Frankford Creek Flood Control:
Previous Investigations
to 1946
Excerpts from 1947 Knappen Report (Pages 5-8)

Besides providing a long range plan for the channelization of Frankford Creek, the "Report on Flood Control, Frankford Creek, City of Philadelphia, Pennsylvania," by the Knappen Engineering Company, 280 Madison Avenue, New York 16, N.Y. October 1947, gave an accurate synopsis of the history of the creek. Other excerpts from this report can be found at the following links:

Frankford Creek: Flood History to 1946

Frankford Creek: Previous Projects for Improvement Up to 1946

The report includes dozens of plans and maps, some of which are referenced in the following excerpts but are not reproduced here. Original copies of the report may be found in the City Archives of Philadelphia, and the Temple University Libraries/Urban Archives. The entire report (PDF, 50mb) can be found here.

Reports by the City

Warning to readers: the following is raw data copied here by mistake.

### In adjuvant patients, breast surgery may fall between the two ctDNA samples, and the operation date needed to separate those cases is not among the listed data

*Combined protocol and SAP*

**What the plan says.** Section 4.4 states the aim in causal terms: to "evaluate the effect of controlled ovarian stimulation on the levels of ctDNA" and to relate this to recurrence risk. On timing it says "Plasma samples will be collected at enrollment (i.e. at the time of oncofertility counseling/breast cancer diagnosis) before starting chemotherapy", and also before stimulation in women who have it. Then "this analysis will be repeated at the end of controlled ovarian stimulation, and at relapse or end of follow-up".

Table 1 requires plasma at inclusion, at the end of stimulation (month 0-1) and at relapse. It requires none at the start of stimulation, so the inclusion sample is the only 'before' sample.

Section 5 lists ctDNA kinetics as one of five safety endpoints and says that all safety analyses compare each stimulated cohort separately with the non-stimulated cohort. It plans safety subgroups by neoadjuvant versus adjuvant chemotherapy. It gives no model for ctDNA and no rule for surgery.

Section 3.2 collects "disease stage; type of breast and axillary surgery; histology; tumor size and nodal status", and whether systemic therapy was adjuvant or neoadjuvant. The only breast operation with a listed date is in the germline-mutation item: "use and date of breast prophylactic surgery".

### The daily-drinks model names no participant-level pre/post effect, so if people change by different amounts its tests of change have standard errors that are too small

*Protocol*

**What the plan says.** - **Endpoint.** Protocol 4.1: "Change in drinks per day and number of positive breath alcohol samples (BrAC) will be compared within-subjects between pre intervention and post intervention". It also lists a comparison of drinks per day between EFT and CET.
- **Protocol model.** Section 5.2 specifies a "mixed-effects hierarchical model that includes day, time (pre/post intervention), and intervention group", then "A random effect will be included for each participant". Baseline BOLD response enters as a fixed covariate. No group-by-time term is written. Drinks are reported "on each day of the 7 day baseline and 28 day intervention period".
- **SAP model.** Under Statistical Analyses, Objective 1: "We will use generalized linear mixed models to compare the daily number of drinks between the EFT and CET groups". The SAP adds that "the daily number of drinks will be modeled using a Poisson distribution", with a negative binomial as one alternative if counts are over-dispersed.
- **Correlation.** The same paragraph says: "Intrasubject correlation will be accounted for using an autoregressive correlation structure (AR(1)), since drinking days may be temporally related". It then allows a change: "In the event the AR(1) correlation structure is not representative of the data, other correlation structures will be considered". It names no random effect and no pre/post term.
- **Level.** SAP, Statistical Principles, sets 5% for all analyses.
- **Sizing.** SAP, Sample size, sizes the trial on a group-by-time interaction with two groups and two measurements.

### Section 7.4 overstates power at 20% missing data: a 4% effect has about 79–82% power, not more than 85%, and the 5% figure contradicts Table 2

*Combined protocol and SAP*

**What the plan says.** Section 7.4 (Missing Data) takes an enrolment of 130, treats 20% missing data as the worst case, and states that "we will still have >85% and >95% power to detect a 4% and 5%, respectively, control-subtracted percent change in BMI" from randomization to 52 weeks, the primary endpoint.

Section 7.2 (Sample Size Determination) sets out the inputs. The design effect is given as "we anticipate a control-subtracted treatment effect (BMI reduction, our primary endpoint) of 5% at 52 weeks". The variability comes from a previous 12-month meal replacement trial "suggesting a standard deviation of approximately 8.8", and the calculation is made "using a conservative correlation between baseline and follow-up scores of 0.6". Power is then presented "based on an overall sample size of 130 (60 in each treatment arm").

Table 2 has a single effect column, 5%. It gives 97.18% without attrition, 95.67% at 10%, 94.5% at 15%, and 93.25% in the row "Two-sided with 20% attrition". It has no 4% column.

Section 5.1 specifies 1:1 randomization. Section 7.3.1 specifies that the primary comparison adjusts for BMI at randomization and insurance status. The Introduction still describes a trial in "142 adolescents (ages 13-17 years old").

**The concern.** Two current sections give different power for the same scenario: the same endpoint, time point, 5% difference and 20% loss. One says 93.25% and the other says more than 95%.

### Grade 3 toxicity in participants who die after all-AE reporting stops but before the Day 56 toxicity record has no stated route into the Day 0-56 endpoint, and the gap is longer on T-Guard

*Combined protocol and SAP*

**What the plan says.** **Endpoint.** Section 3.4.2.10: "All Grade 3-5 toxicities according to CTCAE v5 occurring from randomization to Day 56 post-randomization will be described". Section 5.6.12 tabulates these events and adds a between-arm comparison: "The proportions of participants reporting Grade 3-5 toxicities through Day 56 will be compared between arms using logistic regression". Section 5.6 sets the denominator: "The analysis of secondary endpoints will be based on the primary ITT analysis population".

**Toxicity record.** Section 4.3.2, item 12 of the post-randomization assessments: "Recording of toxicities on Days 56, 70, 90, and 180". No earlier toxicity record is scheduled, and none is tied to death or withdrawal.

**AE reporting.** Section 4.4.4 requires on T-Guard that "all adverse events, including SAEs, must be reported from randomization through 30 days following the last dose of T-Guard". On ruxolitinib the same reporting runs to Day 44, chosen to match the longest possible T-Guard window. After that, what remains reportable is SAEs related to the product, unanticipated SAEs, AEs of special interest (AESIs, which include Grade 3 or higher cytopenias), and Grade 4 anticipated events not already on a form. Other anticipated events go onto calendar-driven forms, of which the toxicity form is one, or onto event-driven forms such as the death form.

The need for providing an adequate channel for Frankford Creek has been recognized for more than 60 years. Channel lines for the creek were established and confirmed upon the City plan as far back as 1885. Records show that these early lines were revised seven times in the period 1885 to 1902. Subsequent to 1902 attention appears to have been centered on the navigable portions between the mouth and Margaret Street. Surveys leading to dredging operations were made by the Department of Wharves, Docks and Ferries ten times in the period 1915-29.

A series of severe floods in 1931 again centered attention on the upper reaches of the creek. In that year the Bureau of Engineering made hydraulic studies of the channel capacity and re-examined the confirmed channel lines. A repetition of flooding in 1932 and 1933 resulted in suits against [page 6]

The History of Philadelphia's Watersheds and Sewers

Compiled by Adam Levine
Historical Consultant
Philadelphia Water Department
HomeCreek to sewerDown underarchivesmapsAdam LevineLinks

Drainage area of Frankford and Tacony Creeks